Campaign advisers said they expected Ms. Williams to bring new energy to both the campaign team and Mrs. Clinton, after a long year of campaigning, and to encourage her to show more spunk and determination on the campaign trail. They say they do not expect the candidate s political message to change appreciably; she will increasingly focus on the concerns of working-class voters, a key demographic in Ohio, as well as of Hispanics, a significant population in Texas.

As she seeks to erect a fire wall for her candidacy in Ohio and Texas, Mrs. Clinton will deploy her husband, former President Bill Clinton, to campaign in both states, particularly in Ohio, where her advisers believe his popularity will help her with working-class voters, labor union members and black voters.

In a conference call with reporters on Monday, Mr. Penn, who is also Mrs. Clinton s pollster, played down some polls that showed strength for Mr. Obama and highlighted Mrs. Clinton s abilities to beat the leading Republican candidate, Senator John McCain of Arizona.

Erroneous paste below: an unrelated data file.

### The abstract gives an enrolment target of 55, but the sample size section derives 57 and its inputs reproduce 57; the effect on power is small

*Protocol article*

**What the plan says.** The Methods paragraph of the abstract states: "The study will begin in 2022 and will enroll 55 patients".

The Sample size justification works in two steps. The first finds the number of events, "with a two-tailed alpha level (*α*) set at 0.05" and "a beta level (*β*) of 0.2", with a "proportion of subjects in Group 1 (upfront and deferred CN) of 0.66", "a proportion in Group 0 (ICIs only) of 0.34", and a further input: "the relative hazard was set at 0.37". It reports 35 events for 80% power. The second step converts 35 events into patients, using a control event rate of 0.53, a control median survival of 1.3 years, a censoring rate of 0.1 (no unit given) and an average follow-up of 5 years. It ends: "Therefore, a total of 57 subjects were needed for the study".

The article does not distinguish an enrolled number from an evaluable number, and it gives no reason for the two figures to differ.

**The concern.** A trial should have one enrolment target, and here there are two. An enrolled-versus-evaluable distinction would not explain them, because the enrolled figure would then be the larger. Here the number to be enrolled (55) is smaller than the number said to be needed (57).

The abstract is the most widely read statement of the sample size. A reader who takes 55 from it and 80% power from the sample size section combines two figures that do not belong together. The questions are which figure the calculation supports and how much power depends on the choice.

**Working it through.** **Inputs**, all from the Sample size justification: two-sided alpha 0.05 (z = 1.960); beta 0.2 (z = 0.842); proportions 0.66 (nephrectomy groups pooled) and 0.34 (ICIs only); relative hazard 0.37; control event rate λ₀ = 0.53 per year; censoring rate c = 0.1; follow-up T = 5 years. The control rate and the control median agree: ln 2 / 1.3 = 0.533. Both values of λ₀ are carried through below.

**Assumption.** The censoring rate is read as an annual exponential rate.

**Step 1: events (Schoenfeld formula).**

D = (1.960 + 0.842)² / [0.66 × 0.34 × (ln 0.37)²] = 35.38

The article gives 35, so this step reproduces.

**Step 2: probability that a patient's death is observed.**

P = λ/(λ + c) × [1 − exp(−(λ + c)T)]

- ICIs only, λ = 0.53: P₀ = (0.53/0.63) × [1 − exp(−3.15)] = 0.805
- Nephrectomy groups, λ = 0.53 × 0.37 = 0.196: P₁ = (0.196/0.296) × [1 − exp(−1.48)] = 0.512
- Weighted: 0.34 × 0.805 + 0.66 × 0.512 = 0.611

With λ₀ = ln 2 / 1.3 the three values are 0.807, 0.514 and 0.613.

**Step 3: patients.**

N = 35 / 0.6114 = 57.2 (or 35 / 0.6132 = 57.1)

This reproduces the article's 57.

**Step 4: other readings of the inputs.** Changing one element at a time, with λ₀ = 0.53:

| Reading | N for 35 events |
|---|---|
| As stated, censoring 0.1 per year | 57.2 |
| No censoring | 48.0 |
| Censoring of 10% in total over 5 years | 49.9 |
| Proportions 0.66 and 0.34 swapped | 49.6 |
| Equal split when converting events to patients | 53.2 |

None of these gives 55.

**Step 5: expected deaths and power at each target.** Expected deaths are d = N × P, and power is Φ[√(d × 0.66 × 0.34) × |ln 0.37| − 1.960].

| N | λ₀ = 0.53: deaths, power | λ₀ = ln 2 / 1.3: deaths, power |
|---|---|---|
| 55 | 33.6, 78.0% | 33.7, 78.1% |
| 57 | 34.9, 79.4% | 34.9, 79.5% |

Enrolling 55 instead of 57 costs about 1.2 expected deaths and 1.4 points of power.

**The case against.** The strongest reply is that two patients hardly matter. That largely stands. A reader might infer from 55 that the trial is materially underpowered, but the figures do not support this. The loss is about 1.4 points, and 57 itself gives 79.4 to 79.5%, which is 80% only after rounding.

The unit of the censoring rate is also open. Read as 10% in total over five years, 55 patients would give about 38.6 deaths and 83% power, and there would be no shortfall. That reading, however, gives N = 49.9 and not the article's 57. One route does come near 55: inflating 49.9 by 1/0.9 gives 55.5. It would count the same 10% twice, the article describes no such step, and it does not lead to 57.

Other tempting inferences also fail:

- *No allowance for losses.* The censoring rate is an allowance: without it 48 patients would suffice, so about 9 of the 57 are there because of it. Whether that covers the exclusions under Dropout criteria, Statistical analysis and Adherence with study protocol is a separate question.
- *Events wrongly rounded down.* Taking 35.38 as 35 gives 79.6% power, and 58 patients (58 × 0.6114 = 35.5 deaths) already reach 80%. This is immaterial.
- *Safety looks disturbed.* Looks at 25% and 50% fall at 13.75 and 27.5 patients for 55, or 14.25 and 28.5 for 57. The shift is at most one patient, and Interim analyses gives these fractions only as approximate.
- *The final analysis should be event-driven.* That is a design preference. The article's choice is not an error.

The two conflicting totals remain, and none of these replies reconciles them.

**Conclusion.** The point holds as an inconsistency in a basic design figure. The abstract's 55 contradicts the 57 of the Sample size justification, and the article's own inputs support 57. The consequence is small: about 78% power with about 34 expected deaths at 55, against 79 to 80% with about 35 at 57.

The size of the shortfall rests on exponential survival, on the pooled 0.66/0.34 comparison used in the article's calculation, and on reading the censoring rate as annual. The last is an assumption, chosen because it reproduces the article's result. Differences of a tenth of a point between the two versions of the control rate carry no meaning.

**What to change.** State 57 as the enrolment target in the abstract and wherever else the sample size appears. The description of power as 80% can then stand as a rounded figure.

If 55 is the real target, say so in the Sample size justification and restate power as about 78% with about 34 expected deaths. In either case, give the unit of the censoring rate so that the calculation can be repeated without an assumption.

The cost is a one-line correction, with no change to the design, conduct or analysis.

We believe that Hillary Clinton in the long run is better positioned to take on John McCain, Mr. Penn said.

Yet some Clinton donors and superdelegates worry that the focus on Mr. McCain is premature, and that other strategic decisions by the campaign like counting on Michigan and Florida delegates to be seated at the convention even though their status is in limbo show faulty thinking that suggests the Clinton campaign does not have a short-term game plan against Mr. Obama.

They are looking way too much at Florida, Michigan and McCain, because all three won t matter if she doesn t blow Obama away in Texas and Ohio, said a Democrat who is both a Clinton superdelegate and major donor, and who spoke on condition of anonymity to offer a candid assessment of campaign strategy. Obama has momentum that has to be stopped by March 4.

Clinton advisers took issue with the notion that Mr. Obama s momentum was significant, noting that his victory in the Iowa caucuses did not translate into winning the New Hampshire primary five days later, and his South Carolina victory did not prevent Mrs. Clinton from winning the biggest states on Feb. 5.

There is no evidence that voters are voting based on momentum in fact the evidence is to the contrary, said Howard Wolfson, Mrs. Clinton s communications director.

Hassan Nemazee, another national finance chairman for Mrs. Clinton, said he was also telling his network of allies not to get caught up in the headlines about Obama